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The utility of the tongue blade test for the diagnosis of mandibular fracture
  1. Rashmi Malhotra, Medical Student,
  2. Joel Dunning, RCS Research Fellow
  1. Department of Emergency Medicine, Manchester Royal Infirmary, Oxford Road, Manchester M13 9WL, UK;


    A short cut review was carried out to establish whether the tongue blade test is useful in the clinical assessment of patients with mandibular trauma. Altogether 269 papers were found using the reported search, of which two presented the best evidence to answer the clinical question. The author, date and country of publication, patient group studied, study type, relevant outcomes, results and study weaknesses of these best papers are tabulated. A clinical bottom line is stated.

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    Report by Rashmi Malhotra, Medical Student
 Checked by Joel Dunning, RCS Research Fellow

    Clinical scenario

    You are evaluating a patient who has attended the emergency department having just been punched on the jaw. He is having difficulty opening his mouth and talking but you can see no step deformity or loose teeth. You recall that while you were on elective you saw the tongue blade test being used routinely in America to select patients for mandibular imaging. For this test the patient is asked to bite on the tongue blade and if the examiner can break the blade while the patient grips it, the patient does not need a mandibular radiograph. You wonder whether this is a sensitive test to use in this patient.

    Three part question

    In [patients with mandibular trauma] is [the tongue blade test] a good diagnostic test for [mandibular fracture]?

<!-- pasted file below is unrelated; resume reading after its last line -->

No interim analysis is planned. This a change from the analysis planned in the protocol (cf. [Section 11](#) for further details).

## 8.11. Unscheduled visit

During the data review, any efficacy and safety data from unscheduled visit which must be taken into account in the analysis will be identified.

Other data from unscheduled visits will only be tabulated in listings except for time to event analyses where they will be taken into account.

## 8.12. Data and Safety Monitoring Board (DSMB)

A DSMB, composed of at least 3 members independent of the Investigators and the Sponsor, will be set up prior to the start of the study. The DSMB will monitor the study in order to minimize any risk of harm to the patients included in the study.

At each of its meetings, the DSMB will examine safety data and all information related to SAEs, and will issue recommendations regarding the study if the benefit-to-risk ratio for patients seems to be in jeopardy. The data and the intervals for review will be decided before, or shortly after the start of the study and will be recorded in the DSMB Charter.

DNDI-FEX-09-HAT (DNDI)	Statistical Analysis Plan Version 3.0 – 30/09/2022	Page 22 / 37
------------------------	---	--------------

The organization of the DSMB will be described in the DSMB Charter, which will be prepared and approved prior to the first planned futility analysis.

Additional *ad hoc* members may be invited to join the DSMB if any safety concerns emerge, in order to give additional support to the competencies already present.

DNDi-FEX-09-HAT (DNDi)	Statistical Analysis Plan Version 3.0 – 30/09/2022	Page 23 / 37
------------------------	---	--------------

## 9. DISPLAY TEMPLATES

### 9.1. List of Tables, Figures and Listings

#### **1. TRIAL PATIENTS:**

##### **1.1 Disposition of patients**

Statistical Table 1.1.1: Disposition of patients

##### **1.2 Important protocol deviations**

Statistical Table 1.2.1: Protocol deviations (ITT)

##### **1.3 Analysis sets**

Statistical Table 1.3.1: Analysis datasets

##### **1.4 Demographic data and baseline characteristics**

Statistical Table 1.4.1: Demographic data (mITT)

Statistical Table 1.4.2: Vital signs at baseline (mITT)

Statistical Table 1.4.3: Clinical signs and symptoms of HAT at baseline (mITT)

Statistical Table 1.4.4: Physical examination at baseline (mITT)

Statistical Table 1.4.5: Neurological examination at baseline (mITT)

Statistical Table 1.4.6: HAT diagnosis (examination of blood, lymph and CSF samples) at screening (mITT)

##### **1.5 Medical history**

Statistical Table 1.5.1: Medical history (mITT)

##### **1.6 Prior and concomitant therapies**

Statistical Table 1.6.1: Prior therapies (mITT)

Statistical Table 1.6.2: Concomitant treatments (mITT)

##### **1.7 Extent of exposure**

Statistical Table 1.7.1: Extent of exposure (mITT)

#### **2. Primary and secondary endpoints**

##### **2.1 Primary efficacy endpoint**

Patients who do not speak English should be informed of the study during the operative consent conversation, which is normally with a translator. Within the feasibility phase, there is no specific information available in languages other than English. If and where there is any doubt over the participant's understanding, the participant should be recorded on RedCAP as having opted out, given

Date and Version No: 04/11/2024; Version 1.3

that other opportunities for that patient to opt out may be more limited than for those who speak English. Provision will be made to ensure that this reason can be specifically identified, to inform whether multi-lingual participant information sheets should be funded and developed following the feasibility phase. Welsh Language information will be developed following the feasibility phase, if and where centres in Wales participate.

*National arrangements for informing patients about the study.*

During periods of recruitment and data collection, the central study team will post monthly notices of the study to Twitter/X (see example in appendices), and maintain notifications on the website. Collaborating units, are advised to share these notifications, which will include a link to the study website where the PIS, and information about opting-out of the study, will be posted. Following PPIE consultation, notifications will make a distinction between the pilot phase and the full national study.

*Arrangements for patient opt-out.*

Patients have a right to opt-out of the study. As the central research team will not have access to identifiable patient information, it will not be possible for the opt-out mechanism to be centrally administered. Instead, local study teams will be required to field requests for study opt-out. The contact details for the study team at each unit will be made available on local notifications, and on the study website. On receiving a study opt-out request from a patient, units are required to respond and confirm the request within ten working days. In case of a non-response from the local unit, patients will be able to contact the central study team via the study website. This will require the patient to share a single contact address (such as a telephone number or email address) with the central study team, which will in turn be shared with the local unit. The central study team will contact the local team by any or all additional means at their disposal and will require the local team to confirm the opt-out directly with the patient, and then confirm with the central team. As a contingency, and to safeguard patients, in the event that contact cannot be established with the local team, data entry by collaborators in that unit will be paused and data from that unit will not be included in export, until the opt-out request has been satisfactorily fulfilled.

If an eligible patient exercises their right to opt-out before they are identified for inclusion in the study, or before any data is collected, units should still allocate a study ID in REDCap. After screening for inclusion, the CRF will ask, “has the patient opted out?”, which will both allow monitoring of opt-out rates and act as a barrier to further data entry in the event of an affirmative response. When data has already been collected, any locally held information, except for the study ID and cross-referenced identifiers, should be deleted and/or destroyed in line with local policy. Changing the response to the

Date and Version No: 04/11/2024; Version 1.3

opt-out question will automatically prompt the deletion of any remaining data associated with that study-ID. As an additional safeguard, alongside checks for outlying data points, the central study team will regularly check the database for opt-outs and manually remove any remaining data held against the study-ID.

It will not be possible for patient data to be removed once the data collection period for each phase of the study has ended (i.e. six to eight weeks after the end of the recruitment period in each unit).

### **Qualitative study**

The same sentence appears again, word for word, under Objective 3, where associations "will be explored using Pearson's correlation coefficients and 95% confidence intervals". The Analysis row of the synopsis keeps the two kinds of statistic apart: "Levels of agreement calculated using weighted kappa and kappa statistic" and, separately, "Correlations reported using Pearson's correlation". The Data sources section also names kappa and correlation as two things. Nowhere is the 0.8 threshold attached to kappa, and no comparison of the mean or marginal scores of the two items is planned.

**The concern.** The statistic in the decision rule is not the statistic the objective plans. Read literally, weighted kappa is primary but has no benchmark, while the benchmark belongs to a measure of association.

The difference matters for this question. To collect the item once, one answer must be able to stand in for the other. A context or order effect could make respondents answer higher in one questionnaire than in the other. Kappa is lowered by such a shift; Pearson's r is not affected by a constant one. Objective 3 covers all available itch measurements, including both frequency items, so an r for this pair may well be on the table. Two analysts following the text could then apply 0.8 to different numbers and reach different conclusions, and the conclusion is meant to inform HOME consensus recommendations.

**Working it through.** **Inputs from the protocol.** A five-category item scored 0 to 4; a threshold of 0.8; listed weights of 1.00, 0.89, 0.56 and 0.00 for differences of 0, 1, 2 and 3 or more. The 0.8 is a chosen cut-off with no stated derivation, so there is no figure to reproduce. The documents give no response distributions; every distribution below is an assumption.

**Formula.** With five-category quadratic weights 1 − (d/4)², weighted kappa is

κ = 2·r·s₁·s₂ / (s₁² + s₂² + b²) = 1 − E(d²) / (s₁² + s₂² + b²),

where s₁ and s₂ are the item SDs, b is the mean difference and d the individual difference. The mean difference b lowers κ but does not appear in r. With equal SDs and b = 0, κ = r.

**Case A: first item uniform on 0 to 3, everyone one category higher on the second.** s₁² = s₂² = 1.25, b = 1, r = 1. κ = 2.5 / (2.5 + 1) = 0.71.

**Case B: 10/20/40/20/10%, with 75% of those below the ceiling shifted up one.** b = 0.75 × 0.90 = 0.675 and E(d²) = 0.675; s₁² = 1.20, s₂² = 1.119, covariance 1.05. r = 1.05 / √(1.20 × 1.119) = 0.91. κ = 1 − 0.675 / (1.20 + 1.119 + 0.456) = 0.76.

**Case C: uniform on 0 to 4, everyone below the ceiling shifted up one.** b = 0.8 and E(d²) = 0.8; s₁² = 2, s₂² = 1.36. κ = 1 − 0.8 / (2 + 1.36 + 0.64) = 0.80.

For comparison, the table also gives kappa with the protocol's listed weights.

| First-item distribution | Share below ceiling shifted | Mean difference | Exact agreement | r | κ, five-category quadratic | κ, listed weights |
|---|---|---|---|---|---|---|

Search strategy

    Medline 1966-7/03 using the OVID interface. [(mandibular exp Mandibular Fractures/) OR {(exp fractures OR fracture$.mp) AND (exp mandible OR mandible$.mp or}] AND exp diagnosis OR AND maximally sensitive RCT filter LIMIT to human AND English.

    Search outcome

    Altogether 269 papers were found of which two were relevant and are listed in table 6.

    Table 6


    No confidence intervals were calculated by Roberts et al for the reported sensitivity of the tongue blade test so we calculated this ourselves: sensitivity 95.4% (CI 84.53% to 99.44%). The confidence intervals are comparatively wide and so the tongue blade test could not stand on its own as a single diagnostic tool in screening for mandibular fractures since missing these fractures can lead to serious long term complications.

    The high sensitivities reported by both these studies do suggest, however, that the tongue blade test is a useful screening tool in evaluating patients with mandibular fracture but other clinical predictors must also be considered.


    The tongue blade test is useful in evaluating patients with possible mandibular fracture

    Report by Rashmi Malhotra, Medical Student
 Checked by Joel Dunning, RCS Research Fellow


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